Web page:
What You Need to Know About Acetaminophen Dose & Liver Damage
The Food & Drug Administration (FDA) is recommending that health care professionals stop prescribing and dispensing prescription combination drug products that contain more than 325 milligrams (mg) of acetaminophen per tablet, capsule or other dosage unit.
- Acetaminophen is also widely used as an over-the-counter (OTC) pain and fever medication. It is often combined with other ingredients, such as cough and cold ingredients. Many consumers are often unaware that many products (both prescription and OTC) contain acetaminophen, making it easy to accidentally take too much.
- There are no available information, studies to show that taking more than 325 mg of acetaminophen per dosage unit provides added benefit that outweighs the added risks for liver injury. Further, limiting the amount of acetaminophen per dosage unit will cut the risk of severe liver injury from inadvertent acetaminophen overdose, which can lead to liver failure, liver transplant, and death.
PATIENT SAFETY ISSUE: LIVER DAMAGE WITH ACETAMINOPHEN
Cases of severe liver injury with acetaminophen have occurred in patients who:
• took more than the prescribed dose of an acetaminophen-containing product in a 24-hour period, USUALLY more than 4000 milligrams (4 grams) daily dose in a 24 hr period;
• took more than one acetaminophen-containing product at the same time; or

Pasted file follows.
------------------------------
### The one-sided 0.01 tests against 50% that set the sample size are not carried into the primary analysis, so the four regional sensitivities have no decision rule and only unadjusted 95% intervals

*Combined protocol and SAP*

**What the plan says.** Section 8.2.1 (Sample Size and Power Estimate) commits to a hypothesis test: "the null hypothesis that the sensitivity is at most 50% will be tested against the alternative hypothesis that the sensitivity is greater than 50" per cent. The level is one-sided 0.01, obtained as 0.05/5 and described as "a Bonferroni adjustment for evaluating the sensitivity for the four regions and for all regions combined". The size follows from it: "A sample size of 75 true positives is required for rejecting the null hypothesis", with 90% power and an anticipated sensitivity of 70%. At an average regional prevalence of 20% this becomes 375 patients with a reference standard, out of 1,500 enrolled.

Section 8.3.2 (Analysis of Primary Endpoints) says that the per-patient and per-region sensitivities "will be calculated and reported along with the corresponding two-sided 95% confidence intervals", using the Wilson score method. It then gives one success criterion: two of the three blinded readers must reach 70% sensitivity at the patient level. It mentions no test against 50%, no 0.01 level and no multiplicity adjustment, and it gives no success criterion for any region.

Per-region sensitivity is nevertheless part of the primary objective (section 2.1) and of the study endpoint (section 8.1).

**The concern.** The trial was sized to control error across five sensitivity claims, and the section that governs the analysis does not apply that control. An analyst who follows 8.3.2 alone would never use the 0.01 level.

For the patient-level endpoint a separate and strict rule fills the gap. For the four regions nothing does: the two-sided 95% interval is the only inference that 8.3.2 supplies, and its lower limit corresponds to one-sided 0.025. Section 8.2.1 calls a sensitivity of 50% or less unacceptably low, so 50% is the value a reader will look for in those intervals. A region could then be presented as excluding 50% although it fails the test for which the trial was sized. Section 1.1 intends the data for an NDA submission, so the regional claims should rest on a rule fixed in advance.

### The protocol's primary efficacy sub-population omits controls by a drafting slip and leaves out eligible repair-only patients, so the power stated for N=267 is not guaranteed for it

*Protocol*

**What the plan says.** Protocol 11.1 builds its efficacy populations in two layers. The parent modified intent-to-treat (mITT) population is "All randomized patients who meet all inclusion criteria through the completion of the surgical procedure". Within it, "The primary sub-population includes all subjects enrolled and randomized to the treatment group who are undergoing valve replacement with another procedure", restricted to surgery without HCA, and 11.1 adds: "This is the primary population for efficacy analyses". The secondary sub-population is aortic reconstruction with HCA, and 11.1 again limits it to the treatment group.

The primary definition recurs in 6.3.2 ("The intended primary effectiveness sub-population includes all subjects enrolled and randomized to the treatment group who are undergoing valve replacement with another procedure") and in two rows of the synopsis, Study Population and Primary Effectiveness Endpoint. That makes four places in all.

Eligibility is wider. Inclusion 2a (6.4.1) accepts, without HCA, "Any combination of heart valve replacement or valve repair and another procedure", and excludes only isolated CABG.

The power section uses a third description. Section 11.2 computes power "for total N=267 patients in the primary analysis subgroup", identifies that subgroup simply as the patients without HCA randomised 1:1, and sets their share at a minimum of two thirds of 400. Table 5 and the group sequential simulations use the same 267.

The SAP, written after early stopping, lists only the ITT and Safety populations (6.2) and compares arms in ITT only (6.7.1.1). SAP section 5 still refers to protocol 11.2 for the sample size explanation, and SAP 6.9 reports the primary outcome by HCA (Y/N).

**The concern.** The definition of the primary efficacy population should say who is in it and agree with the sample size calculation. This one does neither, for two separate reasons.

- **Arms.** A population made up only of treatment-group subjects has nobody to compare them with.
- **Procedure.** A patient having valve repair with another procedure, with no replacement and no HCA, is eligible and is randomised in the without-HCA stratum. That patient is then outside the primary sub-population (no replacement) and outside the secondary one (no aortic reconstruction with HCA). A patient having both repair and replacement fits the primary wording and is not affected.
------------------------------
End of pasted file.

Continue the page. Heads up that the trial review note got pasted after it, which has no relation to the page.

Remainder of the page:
• drank alcohol while taking acetaminophen products.
In January 2011 FDA asked manufacturers of prescription combination drug products containing acetaminophen to limit the amount of acetaminophen to no more than 325 mg in each tablet or capsule by January 14, 2014. FDA requested this action to protect consumers from the risk of severe liver damage which can result from taking too much acetaminophen. This class of prescription drugs combines acetaminophen with another ingredient intended to treat pain (most often an opioid), and these products are commonly prescribed to consumers for pain, such as pain from acute injuries, post-operative pain, or pain following dental procedures.
More than half of manufacturers have voluntarily complied with the FDA request. However, some prescription combination drug products containing more than 325 mg of acetaminophen per dosage unit remain available. In the near future FDA intends to begin proceedings to withdraw approval of prescription combination drug products containing more than 325 mg of acetaminophen per dosage unit that remain on the market.
- FDA recommends that health care providers consider prescribing combination drug products that contain 325 mg or less of acetaminophen.
- FDA also recommends that when a pharmacist receives a prescription for a combination product with more than 325 mg of acetaminophen per dosage unit that they contact the prescriber to discuss a product with a lower dose of acetaminophen.
- A two tablet or two capsule dose may still be prescribed, if appropriate. In that case, the total dose of acetaminophen would be 650 mg (the amount in two 325 mg dosage units).
- When making individual dosing determinations, health care providers should always consider the amounts of both the acetaminophen and the opioid components in the prescription combination drug product.